The Times article comments, this is not reporting really, that, “Yet throughout the ’80s and ’90s, bishops who sought to penalize and dismiss abusive priests were daunted by a bewildering bureaucratic and canonical legal process, with contradicting laws and overlapping jurisdictions in Rome, according to church documents and interviews with bishops and canon lawyers.” Have Ms. Goodstein and Mr. Halbfinger ever seen a rerun of “Law & Order”? Legal processes are complicated and sometimes bewildering. The authors note that some cardinals were worried about maintaining the presumption of innocence in ecclesiastical tribunals. The horror. Shame on them. Worrying about a silly thing like the presumption of innocence in a court of law. Hell, it is only one of the cardinal (no pun intended) principles of a civilized society.

But, the sentence that most betrays the bias of the Times has nothing to do with the sex abuse of minors. In making the case that Cardinal Ratzinger found time to pursue other matters of lesser importance, they write: “As Father Gauthé was being prosecuted in Louisiana, Cardinal Ratzinger was publicly disciplining priests in Brazil and Peru for preaching that the church should work to empower the poor and oppressed, which the cardinal saw as a Marxist-inspired distortion of church doctrine.” This reads as “Bad Cardinal Ratzinger, persecuting those justice-loving liberation theologians.” The operative word in that sentence is “for.” Cardinal Ratzinger did not, in fact, punish liberation theologians “for preaching that the church should work to empower the poor and oppressed.” He took steps against Liberation Theology because it was built on a faulty anthropology, entailed a materialist analysis of the human person, and reduced the idea of the “Kingdom of God” to a more just earthly regime. The Church believes that the true liberation wrought by Jesus Christ on the Cross will yield a justice that does not have to be fought for generation after generation, and Ratzinger argued that Liberation Theology missed that fact. He may have been right, he may have been wrong. (I think he was right.) But, the way the Times describes his actions meets any standard definition of tendentiousness.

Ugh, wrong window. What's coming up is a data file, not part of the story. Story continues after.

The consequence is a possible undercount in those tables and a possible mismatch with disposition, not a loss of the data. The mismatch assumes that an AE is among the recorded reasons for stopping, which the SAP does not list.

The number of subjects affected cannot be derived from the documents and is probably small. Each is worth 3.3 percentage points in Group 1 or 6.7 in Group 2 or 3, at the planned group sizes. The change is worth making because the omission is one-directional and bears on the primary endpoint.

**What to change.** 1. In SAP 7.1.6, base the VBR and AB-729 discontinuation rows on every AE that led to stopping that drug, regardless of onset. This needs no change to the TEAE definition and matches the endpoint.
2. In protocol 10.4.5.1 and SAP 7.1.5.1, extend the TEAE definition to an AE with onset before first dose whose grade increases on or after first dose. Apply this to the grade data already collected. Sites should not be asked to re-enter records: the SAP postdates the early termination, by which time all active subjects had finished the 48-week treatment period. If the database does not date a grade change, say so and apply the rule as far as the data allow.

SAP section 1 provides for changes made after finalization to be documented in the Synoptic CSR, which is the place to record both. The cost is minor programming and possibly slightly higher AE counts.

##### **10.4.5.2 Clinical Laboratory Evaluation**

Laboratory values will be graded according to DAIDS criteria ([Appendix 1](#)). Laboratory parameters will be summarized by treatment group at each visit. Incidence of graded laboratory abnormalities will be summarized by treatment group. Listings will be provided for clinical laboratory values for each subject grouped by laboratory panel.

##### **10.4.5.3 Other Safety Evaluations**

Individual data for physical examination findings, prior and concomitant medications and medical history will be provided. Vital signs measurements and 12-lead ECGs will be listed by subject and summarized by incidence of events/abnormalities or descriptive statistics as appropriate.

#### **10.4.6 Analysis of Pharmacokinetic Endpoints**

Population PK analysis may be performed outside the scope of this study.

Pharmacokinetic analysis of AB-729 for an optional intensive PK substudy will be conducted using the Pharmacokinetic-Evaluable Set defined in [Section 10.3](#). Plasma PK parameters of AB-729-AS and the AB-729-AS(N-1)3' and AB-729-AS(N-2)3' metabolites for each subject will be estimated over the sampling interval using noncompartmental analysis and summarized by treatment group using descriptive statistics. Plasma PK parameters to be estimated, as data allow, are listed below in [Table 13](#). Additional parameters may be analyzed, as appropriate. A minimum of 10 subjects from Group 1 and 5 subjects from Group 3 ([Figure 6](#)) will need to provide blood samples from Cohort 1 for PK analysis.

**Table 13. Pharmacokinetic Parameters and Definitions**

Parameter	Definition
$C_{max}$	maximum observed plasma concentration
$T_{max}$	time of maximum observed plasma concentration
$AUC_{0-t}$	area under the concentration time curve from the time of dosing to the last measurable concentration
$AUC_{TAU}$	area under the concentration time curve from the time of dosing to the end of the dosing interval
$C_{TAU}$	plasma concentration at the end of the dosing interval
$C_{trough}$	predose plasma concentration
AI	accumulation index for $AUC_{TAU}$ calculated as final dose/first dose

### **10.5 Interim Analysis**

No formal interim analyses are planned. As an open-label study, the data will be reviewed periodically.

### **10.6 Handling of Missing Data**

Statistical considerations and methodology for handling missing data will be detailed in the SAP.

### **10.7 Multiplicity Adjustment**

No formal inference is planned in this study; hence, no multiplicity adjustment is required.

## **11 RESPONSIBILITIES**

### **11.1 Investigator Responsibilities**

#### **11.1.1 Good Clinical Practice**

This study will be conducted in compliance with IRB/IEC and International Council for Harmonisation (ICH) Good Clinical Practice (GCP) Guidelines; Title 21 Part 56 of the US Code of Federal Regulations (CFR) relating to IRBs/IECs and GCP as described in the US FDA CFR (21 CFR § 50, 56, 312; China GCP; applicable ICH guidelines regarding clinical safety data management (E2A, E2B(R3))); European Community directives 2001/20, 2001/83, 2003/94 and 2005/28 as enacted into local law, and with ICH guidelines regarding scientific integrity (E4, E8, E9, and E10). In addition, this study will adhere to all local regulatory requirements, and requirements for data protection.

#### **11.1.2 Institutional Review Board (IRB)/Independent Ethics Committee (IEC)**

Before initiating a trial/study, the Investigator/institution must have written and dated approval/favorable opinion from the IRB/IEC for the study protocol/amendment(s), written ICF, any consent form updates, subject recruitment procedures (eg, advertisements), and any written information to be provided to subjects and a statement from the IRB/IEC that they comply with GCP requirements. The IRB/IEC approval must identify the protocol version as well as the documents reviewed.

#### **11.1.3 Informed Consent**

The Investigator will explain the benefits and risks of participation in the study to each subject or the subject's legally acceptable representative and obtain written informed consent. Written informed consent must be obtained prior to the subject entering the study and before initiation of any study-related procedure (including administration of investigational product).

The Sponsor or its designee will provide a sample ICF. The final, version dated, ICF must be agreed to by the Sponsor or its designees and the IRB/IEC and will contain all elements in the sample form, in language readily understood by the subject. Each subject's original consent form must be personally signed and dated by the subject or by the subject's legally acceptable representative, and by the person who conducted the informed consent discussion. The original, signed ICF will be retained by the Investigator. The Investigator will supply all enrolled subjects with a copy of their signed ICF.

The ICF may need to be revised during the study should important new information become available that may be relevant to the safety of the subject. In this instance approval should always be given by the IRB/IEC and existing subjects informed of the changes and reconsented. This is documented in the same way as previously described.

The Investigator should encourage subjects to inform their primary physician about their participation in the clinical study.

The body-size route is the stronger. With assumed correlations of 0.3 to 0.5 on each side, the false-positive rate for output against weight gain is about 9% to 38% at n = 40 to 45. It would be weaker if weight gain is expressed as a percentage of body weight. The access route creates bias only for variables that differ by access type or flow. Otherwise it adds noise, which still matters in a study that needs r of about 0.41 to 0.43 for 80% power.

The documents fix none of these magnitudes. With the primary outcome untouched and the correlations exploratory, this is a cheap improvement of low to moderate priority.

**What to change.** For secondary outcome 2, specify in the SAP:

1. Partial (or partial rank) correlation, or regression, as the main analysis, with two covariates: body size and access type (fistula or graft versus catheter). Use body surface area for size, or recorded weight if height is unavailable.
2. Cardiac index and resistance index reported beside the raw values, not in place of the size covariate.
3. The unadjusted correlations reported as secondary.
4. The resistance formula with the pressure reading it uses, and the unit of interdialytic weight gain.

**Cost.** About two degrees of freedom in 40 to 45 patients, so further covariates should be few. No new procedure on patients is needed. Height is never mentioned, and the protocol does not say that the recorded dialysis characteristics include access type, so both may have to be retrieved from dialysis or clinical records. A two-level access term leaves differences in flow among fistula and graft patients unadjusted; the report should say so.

As for the import of the 1922 and 1962 documents, about which the story makes so much, the Times acknowledges that there was confusion about who did and did not have authority to deal with the crime of sex abuse until 2001. That confusion reigns still. This morning I consulted two highly respected canon lawyers. One said that the documents did give the CDF authority in the disputes. The other said the documents only gave CDF authority over the crime of solicitation in the confessional. Again, check in with Jack McCoy.
I do give credit to the Times article for noting the strides that have been made since 2001, and especially by the U.S. Bishops, in confronting the sex abuse crisis. It is becoming increasingly clear that Archbishop Wilton Gregory, who was the president of the USCCB at the time, is a hero. And the Times even recognizes at points that Ratzinger was on the side of the angels in the internal debates within the curia. But, then, why the persistent witch hunt?
Am I suffering from siege mentality? I do not think so. I hope not. But, reading and re-reading the Times’ article, noting its length and the definitive, dare we say it, infallible tone of the article, it is hard not to conclude that the authors went in with an agenda, and gussied up the “evidence” to make the point they desired to make. That is not reporting. Goodstein and Halbfinger’s writings might warrant a spot on the opinion pages of the Times, but they are misplaced in the news section.